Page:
West German children, on the other hand, didn't enter child care until much later, and they lived in an environment that was much more germ free. Presumably their Th1 system was underdeveloped, making them more prone to allergies.

But the most surprising thing is that the rate of allergies and asthma among East German children caught up to that of children in the West after their parents adopted westernized lifestyles.

Early exposure to typical farm animal germs also appears to protect children from asthma.

"They measured the level of bacterial products in the beds of these children and found huge levels of animal fecal bacterial products," Holgate said. "They were breathing this stuff all the time, and presumably it was driving a protective response."

Although allergens are all around, they can be reduced and the rate of allergies decreased, as Holgate found in a study of 800 children on the Isle of Wight, off the English coast, who were studied since infancy.

Mites, molds, pollen and other allergens were eliminated as best they could be. In addition, pregnant women were asked to eat nutritiously and not to smoke, both of which can adversely affect the development of fetal lungs and increase the risk of allergy and asthma. One of 13 U.S. childhood asthma cases is blamed on maternal smoking during pregnancy.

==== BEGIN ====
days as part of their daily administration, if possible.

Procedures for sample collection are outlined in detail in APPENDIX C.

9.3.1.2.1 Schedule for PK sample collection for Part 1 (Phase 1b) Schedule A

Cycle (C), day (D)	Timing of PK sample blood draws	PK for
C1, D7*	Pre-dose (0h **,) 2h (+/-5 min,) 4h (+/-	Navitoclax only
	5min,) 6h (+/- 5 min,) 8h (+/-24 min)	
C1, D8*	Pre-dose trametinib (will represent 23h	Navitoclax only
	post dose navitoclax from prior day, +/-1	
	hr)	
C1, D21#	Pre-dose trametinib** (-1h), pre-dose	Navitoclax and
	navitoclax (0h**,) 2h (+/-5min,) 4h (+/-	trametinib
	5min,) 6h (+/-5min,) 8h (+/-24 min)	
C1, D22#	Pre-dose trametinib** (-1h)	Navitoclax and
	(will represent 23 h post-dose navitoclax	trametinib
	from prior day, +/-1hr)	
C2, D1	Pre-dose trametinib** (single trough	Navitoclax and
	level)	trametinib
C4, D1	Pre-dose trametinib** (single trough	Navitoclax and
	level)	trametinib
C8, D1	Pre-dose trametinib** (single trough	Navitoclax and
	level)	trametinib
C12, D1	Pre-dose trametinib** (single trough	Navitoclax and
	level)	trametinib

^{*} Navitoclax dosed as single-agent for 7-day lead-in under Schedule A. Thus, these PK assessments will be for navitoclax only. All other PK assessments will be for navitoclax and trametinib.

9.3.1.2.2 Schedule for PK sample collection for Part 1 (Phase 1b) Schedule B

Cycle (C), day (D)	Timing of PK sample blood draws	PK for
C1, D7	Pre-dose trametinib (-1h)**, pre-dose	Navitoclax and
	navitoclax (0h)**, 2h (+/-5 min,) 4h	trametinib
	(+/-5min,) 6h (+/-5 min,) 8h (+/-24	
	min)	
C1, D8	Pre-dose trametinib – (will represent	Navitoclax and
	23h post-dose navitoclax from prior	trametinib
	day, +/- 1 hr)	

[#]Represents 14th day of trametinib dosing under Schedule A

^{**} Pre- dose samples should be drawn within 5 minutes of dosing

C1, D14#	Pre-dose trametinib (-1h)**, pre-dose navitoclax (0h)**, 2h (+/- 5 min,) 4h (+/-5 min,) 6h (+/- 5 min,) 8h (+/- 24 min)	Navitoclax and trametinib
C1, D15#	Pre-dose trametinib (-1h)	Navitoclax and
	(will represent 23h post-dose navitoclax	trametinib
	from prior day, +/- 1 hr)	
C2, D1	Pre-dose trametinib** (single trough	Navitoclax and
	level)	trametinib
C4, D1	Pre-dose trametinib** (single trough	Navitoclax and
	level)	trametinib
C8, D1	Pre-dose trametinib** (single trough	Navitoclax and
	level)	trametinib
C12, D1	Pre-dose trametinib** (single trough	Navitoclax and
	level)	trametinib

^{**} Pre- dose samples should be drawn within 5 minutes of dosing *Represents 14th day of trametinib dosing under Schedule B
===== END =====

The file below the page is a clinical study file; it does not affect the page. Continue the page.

By the time the Isle of Wight children reached their 10th birthday, their allergy rate was 50 percent lower than a comparable group of children.

But the complex nature of the immune system raised its head. While allergies were drastically reduced, the asthma rate remained the same, suggesting that asthma can be caused by still unknown mechanisms.

An opposite phenomenon is occurring in Western African countries, which are adopting westernized lifestyles. There the allergy rates are skyrocketing, but asthma remains nearly nonexistent. That compares with London and Australia, where 1 of 4 children has asthma.

The explosion of allergies and asthma is not only one of the biggest mysteries in medicine, but it is one of the most fascinating. It is telling us something very important about the way we got here as a species.

"Essentially we're very adaptable to the environment that surrounds us," said Arizona's Martinez. "Maybe most of the diseases that we're seeing right now that are so strange and appear to be so different than those in the past, are diseases of maladaptation to the environment.

"That may be what allergy and asthma is teaching us: The adaptation process has become unbalanced and we are being overexposed and underexposed to certain things."